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Encephale. 2008 Jun;34(3):284-8. doi: 10.1016/j.encep.2007.06.003. Epub 2007 Nov 7.

[Infanticide in the postpartum period: about a clinical case].

[Article in French]

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Clinique universitaire de psychiatrie Ar-razi, CHU Ibn-Sina, Rabat-Salé, Morocco.



Infanticide is an extremely traumatic criminal act, which has psychopathologic repercussions and severe sociofamilial consequences. It is marked by its plurality of forms, the variety of its aspects and the frequency of its hidden cases. Circumstances and modes of completion of the infanticide act are variable according to the nature of the author and the sociocultural context. Infanticide is often situated within the framework of an acute and a chronic structured psychiatric pathology (puerperal psychosis, maniacodepressive psychosis, schizophrenia, epilepsy, substance abuse, etc.). Sometimes, it is connected to sociocultural constraints and confusions of adaptation of the postpartum stage. The psychopathologic justifications evoke a profound dysfunction of the mother-child interactions, fears of division and the infantile and regressive characteristics of the mother. The medicolegal issue of responsibility of the author of infanticide is complex. Treatment depends on the mental pathology of the author; psychotherapeutic efforts are required in parallel with pharmacological treatment. The role of psychiatrists in preventing the act of infanticide is crucial. This consists in detecting the populations at risk, identifying the psychiatric complications of the postpartum stage and ensuring an adequate coordination of the maternity team and the social services.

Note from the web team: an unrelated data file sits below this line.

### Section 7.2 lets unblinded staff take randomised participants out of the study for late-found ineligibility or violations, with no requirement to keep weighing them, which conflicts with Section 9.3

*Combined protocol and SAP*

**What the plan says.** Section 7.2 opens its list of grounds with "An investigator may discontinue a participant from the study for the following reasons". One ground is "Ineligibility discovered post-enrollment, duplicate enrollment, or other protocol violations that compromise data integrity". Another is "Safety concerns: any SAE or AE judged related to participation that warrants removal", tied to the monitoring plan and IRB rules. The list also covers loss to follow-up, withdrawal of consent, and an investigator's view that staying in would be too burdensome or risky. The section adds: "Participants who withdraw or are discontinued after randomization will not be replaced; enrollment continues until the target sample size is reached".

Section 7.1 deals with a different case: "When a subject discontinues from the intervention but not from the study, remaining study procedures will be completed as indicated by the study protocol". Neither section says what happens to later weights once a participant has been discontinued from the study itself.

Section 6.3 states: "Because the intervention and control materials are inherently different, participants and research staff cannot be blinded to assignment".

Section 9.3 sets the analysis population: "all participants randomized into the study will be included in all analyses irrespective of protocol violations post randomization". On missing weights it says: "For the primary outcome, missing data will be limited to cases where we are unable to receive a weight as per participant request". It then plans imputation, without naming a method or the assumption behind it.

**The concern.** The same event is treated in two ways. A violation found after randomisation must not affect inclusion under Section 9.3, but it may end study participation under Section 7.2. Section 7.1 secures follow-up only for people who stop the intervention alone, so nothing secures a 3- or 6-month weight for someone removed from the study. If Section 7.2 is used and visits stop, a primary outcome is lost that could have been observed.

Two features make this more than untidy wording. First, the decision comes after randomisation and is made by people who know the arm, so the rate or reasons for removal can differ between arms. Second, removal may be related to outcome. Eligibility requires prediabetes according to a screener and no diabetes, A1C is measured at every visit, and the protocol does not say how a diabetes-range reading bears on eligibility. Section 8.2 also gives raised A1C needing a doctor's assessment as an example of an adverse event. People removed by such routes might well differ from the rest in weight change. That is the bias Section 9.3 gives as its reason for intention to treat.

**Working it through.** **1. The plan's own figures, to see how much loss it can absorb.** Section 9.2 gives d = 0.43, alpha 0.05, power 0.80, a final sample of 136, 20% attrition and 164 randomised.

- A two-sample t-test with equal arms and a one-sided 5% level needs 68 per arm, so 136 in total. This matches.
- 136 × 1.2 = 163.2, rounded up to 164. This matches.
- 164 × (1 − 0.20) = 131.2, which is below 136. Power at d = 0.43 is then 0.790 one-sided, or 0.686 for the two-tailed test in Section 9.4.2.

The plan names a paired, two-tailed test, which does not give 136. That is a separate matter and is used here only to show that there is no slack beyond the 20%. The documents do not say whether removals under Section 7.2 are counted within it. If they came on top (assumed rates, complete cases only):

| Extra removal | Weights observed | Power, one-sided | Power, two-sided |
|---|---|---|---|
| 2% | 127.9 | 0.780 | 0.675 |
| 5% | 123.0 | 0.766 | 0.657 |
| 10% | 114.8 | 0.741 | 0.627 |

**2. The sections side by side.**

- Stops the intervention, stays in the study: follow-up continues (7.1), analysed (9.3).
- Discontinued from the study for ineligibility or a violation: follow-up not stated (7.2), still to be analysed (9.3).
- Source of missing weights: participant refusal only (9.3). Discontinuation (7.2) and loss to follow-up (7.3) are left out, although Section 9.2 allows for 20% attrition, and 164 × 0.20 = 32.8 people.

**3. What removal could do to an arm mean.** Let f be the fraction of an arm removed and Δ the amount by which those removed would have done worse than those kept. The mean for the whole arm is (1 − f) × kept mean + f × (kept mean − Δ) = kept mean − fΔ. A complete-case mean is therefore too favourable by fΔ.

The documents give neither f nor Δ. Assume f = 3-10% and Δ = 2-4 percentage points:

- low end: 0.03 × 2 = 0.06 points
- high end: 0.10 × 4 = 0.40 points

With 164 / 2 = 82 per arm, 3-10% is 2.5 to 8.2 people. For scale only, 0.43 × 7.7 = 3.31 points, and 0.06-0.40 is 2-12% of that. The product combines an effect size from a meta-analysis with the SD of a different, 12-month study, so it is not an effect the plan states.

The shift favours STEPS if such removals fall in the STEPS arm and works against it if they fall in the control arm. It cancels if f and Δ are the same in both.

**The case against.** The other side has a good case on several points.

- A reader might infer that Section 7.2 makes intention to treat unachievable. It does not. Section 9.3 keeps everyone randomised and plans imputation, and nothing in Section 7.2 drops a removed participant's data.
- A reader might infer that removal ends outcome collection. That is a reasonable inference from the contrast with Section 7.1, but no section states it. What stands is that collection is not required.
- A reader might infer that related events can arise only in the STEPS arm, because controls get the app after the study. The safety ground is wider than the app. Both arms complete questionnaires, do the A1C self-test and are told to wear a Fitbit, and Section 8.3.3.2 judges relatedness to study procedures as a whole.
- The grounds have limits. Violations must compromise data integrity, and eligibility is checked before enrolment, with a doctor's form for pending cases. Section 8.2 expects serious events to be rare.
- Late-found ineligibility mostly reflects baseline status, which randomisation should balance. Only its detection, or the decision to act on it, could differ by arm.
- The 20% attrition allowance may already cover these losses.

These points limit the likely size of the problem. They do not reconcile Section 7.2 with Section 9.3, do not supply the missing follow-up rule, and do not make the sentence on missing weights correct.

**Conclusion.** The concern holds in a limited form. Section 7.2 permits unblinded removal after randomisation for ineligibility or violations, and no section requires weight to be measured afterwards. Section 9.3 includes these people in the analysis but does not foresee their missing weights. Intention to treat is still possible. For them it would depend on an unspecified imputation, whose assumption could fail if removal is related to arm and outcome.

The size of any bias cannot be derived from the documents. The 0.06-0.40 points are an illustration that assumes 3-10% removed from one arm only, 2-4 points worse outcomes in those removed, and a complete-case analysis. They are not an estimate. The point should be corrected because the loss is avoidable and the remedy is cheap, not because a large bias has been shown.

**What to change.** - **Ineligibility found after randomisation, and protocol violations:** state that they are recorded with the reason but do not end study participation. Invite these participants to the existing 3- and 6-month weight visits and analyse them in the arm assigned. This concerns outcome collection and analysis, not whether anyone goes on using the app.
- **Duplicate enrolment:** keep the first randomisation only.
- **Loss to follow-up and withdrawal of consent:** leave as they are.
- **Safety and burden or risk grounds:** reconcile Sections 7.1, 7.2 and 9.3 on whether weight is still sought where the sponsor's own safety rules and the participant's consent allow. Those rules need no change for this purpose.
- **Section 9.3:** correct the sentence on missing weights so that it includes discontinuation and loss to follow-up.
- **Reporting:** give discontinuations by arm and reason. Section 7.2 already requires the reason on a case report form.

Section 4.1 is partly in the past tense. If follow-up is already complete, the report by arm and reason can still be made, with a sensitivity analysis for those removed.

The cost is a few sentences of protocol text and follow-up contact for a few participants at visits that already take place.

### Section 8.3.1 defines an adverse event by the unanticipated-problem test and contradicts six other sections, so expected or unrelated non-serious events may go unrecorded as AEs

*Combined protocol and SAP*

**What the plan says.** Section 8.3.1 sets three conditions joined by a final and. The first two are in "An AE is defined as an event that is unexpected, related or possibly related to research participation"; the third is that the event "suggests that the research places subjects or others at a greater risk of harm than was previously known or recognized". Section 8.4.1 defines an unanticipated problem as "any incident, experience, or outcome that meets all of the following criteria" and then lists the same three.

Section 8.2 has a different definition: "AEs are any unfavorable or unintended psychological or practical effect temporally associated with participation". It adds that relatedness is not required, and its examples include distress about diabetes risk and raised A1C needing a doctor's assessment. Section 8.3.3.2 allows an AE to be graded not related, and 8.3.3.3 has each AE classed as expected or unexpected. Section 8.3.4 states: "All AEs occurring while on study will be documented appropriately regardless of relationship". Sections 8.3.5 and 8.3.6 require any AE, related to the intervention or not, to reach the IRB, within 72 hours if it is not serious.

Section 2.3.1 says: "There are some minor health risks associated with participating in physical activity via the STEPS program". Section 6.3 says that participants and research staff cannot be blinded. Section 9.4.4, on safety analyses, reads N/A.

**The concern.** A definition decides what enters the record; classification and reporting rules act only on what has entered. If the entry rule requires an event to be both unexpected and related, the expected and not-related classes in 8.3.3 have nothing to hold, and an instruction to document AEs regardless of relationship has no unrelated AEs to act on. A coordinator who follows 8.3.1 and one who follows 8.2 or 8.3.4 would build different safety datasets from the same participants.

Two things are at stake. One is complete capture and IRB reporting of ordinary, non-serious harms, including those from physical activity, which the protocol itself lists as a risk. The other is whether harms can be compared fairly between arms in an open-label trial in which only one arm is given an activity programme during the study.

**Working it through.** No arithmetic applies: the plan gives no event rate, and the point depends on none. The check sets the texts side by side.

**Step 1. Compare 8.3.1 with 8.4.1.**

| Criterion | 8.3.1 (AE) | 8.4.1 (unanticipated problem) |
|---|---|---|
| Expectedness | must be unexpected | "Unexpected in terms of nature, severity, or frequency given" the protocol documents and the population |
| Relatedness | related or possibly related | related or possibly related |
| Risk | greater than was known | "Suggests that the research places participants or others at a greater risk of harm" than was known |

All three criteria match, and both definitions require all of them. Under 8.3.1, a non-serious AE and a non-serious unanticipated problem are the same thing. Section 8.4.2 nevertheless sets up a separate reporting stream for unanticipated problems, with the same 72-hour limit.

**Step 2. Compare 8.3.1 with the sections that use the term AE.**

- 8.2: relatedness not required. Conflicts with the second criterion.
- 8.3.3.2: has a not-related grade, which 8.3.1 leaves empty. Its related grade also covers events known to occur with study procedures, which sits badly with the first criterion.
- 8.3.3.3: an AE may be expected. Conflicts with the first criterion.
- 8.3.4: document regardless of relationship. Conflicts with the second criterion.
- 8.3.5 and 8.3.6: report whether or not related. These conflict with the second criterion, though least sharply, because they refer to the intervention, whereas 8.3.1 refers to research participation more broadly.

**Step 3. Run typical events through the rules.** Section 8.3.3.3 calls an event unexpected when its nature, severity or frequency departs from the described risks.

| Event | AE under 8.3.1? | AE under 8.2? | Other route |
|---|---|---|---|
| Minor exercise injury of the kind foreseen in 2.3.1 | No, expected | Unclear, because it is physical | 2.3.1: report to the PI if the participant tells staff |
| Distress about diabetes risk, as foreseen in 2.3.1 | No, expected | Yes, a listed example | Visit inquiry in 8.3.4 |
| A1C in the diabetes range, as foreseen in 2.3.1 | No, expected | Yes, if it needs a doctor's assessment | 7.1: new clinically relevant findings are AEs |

The infanticide acts reported in the literature are situated in diverse contexts and are motivated by various circumstances. We report a case of a young woman without any personal or family psychiatric history; she is married and has a stable matrimonial life. She was hospitalised following a suicide attempt and subsequently killed her child by strangulation; this occurred ten days after giving birth. The murder took place during a first psychotic episode that arose brutally one week after delivery and essentially included persecution mania, inconsistent comments, auditive hallucinations, indifference and emotional coolness. This symptomatology lasted four months and totally regressed with antipsychotics. The diagnosis of a puerperal psychosis was evoked at first, having eliminated major melancholic depression and any organic affection.


The illustration of our clinical case shows to what extent the role of the psychiatrist is essential in preventing and ensuring the therapeutic stage of such psychiatric disorders arising during the postpartum stage, which would complicate infanticide acts at any time.

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